Corruption in a California Congressional Redistricting?

As so often happens in California, the worst of consequences comes from the best of intentions. “We need a system where voters choose the politicians, not where politicians choose the voters,” Governor Schwarzenegger proclaimed and so, with much fanfare, Californians passed Prop. 11 in 2008, hoping to change forever the way the state redraws its state office political boundaries every ten years.

Proposition 20 passed in 2010 added the task of re-drawing the boundaries of California’s congressional Democrats to the California Citizen’s Redistricting Commission. Voters put redistricting in the hands of a supposedly indifferent citizens’s commission. Decisions were to be guide by public testimony and open debate, and not by state legislatures with their supposed self-interest and constituents to appease.

But California’s congressional Democrat delegation still found a way to tinker with the results. Today ProPublica, a non-profit investigative journalism organization, published a piece titled, “How Democrats Fooled California’s Redistricting Commission,” that lays out this bold conclusion:

As part of a national look at redistricting, ProPublica reconstructed the Democrats’ stealth success in California, drawing on internal memos, emails, interviews with participants and map analysis. What emerges is a portrait of skilled political professionals armed with modern mapping software and detailed voter information who managed to replicate the results of the smoked-filled rooms of old.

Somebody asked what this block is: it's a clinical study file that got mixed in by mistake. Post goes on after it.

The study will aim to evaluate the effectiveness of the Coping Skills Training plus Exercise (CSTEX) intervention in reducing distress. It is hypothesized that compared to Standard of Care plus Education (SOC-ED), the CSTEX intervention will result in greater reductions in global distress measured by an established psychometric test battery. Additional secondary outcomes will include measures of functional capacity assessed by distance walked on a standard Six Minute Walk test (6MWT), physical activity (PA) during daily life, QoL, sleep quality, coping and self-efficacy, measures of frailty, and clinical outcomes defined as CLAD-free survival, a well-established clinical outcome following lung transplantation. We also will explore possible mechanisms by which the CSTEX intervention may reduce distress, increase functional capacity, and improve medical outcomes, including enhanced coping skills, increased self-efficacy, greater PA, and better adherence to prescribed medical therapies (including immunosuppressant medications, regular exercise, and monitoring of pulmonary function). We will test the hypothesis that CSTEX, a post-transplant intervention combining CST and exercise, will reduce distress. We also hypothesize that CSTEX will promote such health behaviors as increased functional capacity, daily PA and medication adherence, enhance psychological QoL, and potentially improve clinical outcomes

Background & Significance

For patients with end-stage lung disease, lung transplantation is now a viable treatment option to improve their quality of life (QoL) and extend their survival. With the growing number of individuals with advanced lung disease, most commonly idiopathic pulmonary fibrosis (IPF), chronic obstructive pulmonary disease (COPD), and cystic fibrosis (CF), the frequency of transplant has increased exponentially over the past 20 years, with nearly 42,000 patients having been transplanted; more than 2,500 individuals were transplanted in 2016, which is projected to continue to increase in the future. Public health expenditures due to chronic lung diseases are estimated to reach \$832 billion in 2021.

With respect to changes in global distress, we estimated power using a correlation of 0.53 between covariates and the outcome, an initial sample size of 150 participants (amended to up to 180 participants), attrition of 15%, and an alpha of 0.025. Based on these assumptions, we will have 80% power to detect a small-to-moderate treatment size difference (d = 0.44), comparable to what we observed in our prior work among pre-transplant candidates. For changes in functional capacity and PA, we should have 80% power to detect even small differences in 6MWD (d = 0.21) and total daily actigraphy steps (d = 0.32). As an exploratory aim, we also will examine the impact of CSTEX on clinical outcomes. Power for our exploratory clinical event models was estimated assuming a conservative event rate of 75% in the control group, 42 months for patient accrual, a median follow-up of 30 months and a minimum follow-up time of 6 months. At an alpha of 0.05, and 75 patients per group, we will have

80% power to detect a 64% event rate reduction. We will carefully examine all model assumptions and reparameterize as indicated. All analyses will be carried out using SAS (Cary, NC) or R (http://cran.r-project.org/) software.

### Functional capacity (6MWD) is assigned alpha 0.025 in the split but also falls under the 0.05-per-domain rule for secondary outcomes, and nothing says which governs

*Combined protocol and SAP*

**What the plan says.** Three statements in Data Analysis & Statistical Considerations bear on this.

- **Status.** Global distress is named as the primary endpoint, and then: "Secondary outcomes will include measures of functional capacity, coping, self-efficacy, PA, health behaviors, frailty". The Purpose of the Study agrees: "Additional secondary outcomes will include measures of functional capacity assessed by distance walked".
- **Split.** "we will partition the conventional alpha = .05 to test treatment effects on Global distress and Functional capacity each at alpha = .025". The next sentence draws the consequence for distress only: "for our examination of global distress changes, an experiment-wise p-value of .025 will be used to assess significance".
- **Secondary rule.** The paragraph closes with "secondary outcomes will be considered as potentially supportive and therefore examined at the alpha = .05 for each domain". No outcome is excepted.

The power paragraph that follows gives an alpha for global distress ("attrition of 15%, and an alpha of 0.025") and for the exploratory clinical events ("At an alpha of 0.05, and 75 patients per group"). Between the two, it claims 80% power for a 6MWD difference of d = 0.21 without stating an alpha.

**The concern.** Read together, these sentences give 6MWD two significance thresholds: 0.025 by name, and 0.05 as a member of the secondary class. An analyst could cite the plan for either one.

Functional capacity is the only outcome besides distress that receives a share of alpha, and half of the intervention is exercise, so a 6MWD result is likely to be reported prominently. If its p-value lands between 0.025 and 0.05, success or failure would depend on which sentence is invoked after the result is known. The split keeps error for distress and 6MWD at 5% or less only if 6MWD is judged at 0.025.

The losers in this once-a-decade reshaping of the electoral map, experts say, were the state’s voters. The intent of the citizens’ commission was to directly link a lawmaker’s political fate to the will of his or her constituents. But as ProPublica’s review makes clear, Democratic incumbents are once again insulated from the will of the electorate.

In reality, politicians and parties working to advance their own interests often draw lines that make an individual’s vote count less. They create districts dominated by one party or political viewpoint, protecting some candidates (typically incumbents) while dooming others. They can empower a community by grouping its voters in a single district, or disenfranchise it by zigging the lines just so.

Over the decades, few party bosses were better at protecting incumbents than California’s Democrats. No Democratic incumbent has lost a Congressional election in the nation’s most populous state since 2000.

Part of the problem was the phrase “community of interest,” which was supposed to be the criterion on which the new districts were to be drawn. The California Democrats, meeting in secret in Washington D.C., used the phrase to great effect. Curiously enough, many of the “communities of interest” that were suggested were interests that favored the Democratic Party.

Take but one example, that of Judy Chu, congresswoman from San Gabriel Valley and Los Angeles. According to ProPublica, Chu worked with her aide to get a favorable district from the redistricting process. They worked with the Asian American Education Institute, a front group which worked with Paul Mitchell, a Democratic consultant, to create fictitious support for her community of interest.